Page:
While there may be scenery in our region that seems to mimic landscapes elsewhere (parts of the northern Great Lakes shores can resemble the Pacific Northwest; our dunes and beaches look like the Atlantic shores of New England), one thing we have that few other regions nationwide have is variety. Not only can a visit to a place like Point Pelee vary from week to week, it can vary from the time spent walking north up a beach for an hour, then back.
Last week’s visit to Point Pelee, Ontario’s (Canada’s, for that matter) southernmost point, gave us hours of walking past ice formations Andy Goldsworthy wouldn’t bother changing. The east shore was a work of art from bottom to top. The ice was stacked, creaking, groaning, toppling on occasion, showcased against miles of open water framing it from behind.
This week, the lake looking east was frozen as far as the eye could see.
As I walked along, I was struck not only by noises the ice made, but by the sense of a living presence they conveyed. Thinking the Lake a Being wasn’t fanciful, quaint, or mystical, it was good common sense. One stretch of ice made certain sounds, specific consonants; another stretch, others. The first series of “words”: “Wherp! Whip, whip! Whoooop!” Slightly farther, the Lake said, “Chert! Chip! Sherrrrp!” A spot peppered with small round holes, through which water was regularly being forced, made reverse-drip sounds: “Ploink! Ploonk! Ploonk!”
Compared to last week’s Art Show, and seemingly gale-force winds from the west, yesterday’s east shore was breezy, much of the Art gone, with that arctic landscape as far as the eye could see.
But that breeze out of the northeast was growing. Sounds were accumulating far out on the ice, grinding, roaring, escalating to the sound of four or five trains, then four or five trains wrecking; it grew louder and louder and sounded as though some dramatic event was about to happen, although the icescape looked the same. The breeze was steady, not strong, but enough to chill even a bundled-up person in the 23-degree temperature. I waited as the noise increased, reluctant to miss perhaps the kind of event that caused last week’s gallery. The roar grew louder, cannon noises joined the din, the sounds of glass breaking, then thin, brittle plastic, mixed with grinding, grinding, grinding. The breeze was directly in my face and I expected the ice to suddenly, or gradually, be pushed towards me. Still, the ice remained static.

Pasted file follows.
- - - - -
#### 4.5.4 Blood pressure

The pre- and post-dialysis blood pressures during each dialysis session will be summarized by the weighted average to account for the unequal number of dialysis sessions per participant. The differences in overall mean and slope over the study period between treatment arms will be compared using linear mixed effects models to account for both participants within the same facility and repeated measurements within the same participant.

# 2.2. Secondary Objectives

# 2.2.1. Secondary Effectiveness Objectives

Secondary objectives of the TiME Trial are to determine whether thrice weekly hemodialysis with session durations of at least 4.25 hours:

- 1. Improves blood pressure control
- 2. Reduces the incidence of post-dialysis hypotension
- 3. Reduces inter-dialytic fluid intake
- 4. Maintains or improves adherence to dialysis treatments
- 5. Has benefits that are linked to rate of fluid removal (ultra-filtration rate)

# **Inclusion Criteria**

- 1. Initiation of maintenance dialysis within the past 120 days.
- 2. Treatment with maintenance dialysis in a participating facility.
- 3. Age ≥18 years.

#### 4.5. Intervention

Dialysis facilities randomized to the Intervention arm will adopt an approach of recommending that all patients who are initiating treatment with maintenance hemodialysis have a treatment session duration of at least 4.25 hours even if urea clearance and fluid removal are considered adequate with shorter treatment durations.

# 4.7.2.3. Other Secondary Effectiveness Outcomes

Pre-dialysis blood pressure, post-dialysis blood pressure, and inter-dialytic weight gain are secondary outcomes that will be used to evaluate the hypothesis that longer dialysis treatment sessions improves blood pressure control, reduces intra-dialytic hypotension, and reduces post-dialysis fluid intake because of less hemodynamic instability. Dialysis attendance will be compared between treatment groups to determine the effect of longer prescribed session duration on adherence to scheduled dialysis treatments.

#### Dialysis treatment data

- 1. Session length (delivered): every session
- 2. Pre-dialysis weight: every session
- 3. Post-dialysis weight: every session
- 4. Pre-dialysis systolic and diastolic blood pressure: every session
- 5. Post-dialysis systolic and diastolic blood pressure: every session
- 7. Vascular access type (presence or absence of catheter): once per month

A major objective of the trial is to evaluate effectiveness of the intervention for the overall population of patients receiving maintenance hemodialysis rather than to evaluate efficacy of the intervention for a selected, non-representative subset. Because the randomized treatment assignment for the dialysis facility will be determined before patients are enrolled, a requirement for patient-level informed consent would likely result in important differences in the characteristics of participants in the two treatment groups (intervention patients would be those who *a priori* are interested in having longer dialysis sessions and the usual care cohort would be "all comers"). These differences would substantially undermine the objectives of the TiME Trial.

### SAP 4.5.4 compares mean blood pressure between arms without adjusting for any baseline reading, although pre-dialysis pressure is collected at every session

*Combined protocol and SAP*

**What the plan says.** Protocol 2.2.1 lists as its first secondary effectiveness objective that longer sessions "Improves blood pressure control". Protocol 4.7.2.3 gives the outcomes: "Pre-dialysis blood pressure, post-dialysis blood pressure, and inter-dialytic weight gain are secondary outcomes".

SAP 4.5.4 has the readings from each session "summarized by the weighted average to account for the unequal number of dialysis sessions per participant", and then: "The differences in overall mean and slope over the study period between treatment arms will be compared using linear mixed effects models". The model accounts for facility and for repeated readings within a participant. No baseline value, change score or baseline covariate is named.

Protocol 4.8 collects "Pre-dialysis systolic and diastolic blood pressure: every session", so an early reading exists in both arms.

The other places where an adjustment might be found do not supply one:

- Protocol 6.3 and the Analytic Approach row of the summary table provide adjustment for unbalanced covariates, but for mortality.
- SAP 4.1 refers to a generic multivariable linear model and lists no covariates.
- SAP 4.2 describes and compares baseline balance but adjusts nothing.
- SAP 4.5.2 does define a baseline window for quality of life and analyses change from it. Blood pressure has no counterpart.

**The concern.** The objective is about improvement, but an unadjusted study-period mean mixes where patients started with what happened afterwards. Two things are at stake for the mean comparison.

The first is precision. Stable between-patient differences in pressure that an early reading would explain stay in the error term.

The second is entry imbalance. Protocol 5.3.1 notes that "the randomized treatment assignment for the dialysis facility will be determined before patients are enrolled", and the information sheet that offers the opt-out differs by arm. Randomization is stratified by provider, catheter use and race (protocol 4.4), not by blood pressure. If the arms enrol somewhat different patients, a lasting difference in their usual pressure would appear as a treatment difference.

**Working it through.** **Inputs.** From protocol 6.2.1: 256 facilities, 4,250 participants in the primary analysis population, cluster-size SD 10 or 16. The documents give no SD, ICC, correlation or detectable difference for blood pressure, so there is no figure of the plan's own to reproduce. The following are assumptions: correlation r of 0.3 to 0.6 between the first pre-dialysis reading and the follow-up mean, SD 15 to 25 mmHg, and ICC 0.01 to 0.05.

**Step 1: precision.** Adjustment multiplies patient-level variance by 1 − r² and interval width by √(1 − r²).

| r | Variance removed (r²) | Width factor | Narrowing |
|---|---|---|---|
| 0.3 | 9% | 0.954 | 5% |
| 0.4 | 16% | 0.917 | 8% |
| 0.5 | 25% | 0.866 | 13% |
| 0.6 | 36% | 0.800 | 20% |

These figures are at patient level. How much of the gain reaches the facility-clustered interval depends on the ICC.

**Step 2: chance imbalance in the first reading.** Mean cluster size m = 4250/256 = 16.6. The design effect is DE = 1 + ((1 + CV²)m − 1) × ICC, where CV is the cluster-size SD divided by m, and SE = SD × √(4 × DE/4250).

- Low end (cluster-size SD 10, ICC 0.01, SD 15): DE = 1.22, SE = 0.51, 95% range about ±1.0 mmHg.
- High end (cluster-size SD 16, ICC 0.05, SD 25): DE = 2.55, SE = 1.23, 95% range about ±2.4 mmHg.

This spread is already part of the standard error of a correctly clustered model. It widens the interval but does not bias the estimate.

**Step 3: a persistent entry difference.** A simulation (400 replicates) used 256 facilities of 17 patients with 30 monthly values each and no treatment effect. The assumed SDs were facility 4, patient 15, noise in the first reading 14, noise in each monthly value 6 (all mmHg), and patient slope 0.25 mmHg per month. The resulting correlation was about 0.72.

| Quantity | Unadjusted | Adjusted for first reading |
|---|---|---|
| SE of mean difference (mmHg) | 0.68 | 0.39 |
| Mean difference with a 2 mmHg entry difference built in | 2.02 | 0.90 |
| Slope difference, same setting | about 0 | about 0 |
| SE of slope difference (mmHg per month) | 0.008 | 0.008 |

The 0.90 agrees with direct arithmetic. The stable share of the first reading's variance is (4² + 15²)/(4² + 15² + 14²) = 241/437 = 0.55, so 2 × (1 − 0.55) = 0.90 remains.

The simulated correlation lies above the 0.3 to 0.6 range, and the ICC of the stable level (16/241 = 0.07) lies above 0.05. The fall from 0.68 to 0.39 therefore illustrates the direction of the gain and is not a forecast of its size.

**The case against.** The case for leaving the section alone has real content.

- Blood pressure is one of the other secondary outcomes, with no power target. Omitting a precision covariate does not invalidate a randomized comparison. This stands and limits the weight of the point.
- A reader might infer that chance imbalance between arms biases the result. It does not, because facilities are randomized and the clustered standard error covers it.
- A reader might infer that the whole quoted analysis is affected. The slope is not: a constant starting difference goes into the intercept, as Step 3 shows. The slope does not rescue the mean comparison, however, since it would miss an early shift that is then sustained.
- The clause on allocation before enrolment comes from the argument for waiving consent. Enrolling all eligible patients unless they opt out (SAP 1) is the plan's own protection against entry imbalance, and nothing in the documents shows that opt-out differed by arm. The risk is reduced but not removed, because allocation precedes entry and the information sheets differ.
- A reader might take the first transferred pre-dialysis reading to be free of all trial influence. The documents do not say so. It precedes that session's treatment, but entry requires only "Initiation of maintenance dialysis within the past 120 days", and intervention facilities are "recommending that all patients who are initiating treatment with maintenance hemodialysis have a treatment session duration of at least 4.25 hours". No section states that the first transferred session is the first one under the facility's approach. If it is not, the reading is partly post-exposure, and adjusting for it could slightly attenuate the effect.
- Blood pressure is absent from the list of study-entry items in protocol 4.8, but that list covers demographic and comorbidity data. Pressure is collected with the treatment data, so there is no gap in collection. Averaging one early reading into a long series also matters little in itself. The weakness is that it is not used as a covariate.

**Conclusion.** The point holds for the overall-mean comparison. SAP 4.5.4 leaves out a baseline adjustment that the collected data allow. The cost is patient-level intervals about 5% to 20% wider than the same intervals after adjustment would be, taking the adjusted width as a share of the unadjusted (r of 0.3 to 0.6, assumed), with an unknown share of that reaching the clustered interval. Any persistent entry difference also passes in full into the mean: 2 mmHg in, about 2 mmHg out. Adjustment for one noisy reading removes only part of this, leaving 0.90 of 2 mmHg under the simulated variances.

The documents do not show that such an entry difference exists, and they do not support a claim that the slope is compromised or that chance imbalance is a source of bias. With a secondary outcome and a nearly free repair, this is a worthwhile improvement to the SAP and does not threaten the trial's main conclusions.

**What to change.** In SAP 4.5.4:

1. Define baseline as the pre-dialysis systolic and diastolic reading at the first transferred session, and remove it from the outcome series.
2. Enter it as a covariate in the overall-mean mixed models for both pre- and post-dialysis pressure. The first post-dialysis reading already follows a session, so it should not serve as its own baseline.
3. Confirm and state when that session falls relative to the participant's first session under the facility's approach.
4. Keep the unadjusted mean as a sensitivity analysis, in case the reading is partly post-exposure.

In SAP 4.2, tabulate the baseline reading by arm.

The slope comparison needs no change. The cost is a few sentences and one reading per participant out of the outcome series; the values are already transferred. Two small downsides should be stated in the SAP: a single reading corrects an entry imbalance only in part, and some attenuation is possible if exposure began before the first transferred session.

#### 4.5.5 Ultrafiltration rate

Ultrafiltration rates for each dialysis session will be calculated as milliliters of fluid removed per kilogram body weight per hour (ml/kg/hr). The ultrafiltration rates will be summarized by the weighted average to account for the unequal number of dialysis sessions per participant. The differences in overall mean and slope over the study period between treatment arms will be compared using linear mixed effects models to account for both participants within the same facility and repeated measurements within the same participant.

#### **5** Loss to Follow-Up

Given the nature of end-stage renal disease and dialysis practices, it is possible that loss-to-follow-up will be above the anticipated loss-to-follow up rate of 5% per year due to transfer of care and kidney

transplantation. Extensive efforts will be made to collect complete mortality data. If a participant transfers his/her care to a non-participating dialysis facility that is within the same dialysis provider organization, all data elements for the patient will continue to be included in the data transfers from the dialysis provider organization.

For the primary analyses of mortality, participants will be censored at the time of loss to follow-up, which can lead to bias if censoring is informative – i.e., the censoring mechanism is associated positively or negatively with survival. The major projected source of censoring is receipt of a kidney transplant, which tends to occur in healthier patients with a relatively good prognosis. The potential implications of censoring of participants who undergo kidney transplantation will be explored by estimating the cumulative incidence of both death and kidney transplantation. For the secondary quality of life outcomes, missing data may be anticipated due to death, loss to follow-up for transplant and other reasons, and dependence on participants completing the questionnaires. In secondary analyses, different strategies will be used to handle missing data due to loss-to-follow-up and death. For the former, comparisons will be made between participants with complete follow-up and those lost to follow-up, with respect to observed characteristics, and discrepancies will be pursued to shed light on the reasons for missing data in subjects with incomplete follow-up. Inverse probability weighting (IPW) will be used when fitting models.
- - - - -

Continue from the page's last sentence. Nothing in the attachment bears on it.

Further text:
Then I noticed, 20 to 30 feet offshore, a movement. The breeze was pushing the ice not directly to shore, but straight south. A massive pack of lake ice, far too large to see across, was moving parallel to the beach, gaining speed, sometimes revealing open stretches of water, sometimes grinding against the fixed ice, breaking, stacking, collapsing, restacking, only to collapse again. Large pieces looking like window glass would stand up, topple. The still-floating ice, being pushed by the inexorable breeze and all the moving ice behind it, would steadily ram any obstacle, breaking, stacking, sometimes getting pushed under the barrier of pieces, sometimes climbing briefly onto the stack before breaking, one huge piece after another, a miniature lesson in Plate Tectonics.